Preliminary schedule, speakers are confirmed but exact times may change and their talk titles may be updated.

Welcome & Session I
Chair: Dr. Sarah Bridle, UCL

Prof. Dr. Robert Lupton,
Princeton University
Invited talk: Astronomical Data

Spotlight Session I
Chair: Michael Hirsch, UCL
Very short talks by poster contributors


Sesstion II
Chair: Dr. Rob Fergus, NYU

Prof. Dr. David Hogg,
New York University
Invited talk: Theories of Everything

Spotlight Session II
Chair: Michael Hirsch, UCL
Very short talks by poster contributors


Session III
Chair: Dr. Iain Murray, Edinburgh

Prof. Dr. Alexandre Refregier,
ETH Zurich
Invited talk: Challenges in Cosmic Shear

Session IV
Chair: Dr. Stefan Harmeling, MPI for Intelligent Systems

Prof. Dr. Jean-Luc Starck,
CEA Saclay Paris
Invited talk: Learning How to Reconstruct the Cosmic
Microwave Background


Panel Discussion
Opportunities for cosmology to meet machine learning

Invited panel: Bernhard Schölkopf, Iain Murray, Rob Fergus,
Neil Lawrence, David Hogg, Alexandre Refregier, Jean-Luc Starck, Robert Lupton

Closing Remarks
Dr. Phil Marshall, University of Oxford


Robert Lupton (Princeton)
Astronomical Data <pdf>
I shall introduce astronomical data, using examples from the Sloan Digital Sky Survey. In particular, I'll discuss the problem of finding very rare and very distant quasars in multi-band CCD data. I'll then discuss the statistical models used in analysing these data, and briefly mention the flood of data that will inundate astronomers over the next 10 years.

David Hogg, NYU
Theories of Everything <pdf>
Cosmology, at the present day, works with static catalogs (of, say, galaxies) and point estimates of fundamental physical quantities (of, for example, two-point functions, on which most cosmological science is based). Next-generation cosmological experiments are looking for ever more subtle effects in larger and larger data sets; they will not provide all the cosmological information of which they are capable unless we can develop probabilistic approaches that transmit as best as possible all the information in the raw data to the quantities of interest (for example, the spectrum of primordial density fluctuations or the mass of the dark-matter particle). I will show some baby steps towards creating a probabilistic generative model of the full system, with cosmological parameters at the top and raw image pixels at the bottom. Parts of this work have been performed in collaboration with Fergus (NYU), Lang (Princeton), Marshall (Oxford), and Murray (Edinburgh).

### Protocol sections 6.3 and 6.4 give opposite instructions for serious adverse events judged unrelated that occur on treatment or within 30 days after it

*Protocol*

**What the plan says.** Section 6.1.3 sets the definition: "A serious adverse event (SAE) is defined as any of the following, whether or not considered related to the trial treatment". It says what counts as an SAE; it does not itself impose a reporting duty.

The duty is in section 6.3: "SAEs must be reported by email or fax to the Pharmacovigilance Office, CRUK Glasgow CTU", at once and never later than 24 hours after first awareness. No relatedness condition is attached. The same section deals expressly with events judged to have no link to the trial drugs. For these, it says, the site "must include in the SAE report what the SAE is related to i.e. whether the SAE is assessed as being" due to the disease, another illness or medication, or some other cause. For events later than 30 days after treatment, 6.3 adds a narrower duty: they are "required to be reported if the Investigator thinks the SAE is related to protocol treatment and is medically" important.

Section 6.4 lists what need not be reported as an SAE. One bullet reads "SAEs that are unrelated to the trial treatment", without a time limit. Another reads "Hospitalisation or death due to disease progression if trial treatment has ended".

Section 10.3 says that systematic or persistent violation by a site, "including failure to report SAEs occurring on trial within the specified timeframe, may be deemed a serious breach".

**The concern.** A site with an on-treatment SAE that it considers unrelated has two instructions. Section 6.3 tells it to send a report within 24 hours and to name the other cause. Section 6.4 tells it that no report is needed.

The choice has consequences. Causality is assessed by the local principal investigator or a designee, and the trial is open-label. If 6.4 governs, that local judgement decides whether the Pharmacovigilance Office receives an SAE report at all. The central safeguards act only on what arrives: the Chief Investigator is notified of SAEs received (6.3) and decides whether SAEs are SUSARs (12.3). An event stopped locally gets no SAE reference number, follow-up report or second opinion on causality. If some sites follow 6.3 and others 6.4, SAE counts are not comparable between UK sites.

Alexandre Refregier, ETH Zurich
Challenges in Cosmic Shear
Recent observations have shown that the Universe is dominated by two mysterious components, Dark Matter and Dark Energy. Their nature pose some of the most pressing questions in fundamental physics today.Weak gravitational lensing, or 'cosmic' shear', is a powerful technique to probe these dark components. We will first review the principles of cosmic shear and its current observational status. We will describe the future surveys which will be available for cosmic shear studies. We will then highlight key challenges in data analysis which need to be met for the potential of these future surveys to be fully realised.

Jean-Luc Starck, CEA Saclay Paris
Learning How to Reconstruct the Cosmic Microwave Background <pdf>
Cosmic Microwave Background (CMB) temperature anisotropies and polarisation measurements have been one of the key cosmological probes to establish the current cosmological model. The ESA’s PLANCK mission is designed to deliver full-sky coverage, low-noise level, high resolution temperature and polarisations maps. We will briefly review some of the key problem of the PLANCK data analysis, and we will present how sparsity can be used to analyze such data set, especially for learning how to separate the CMB from other sky components.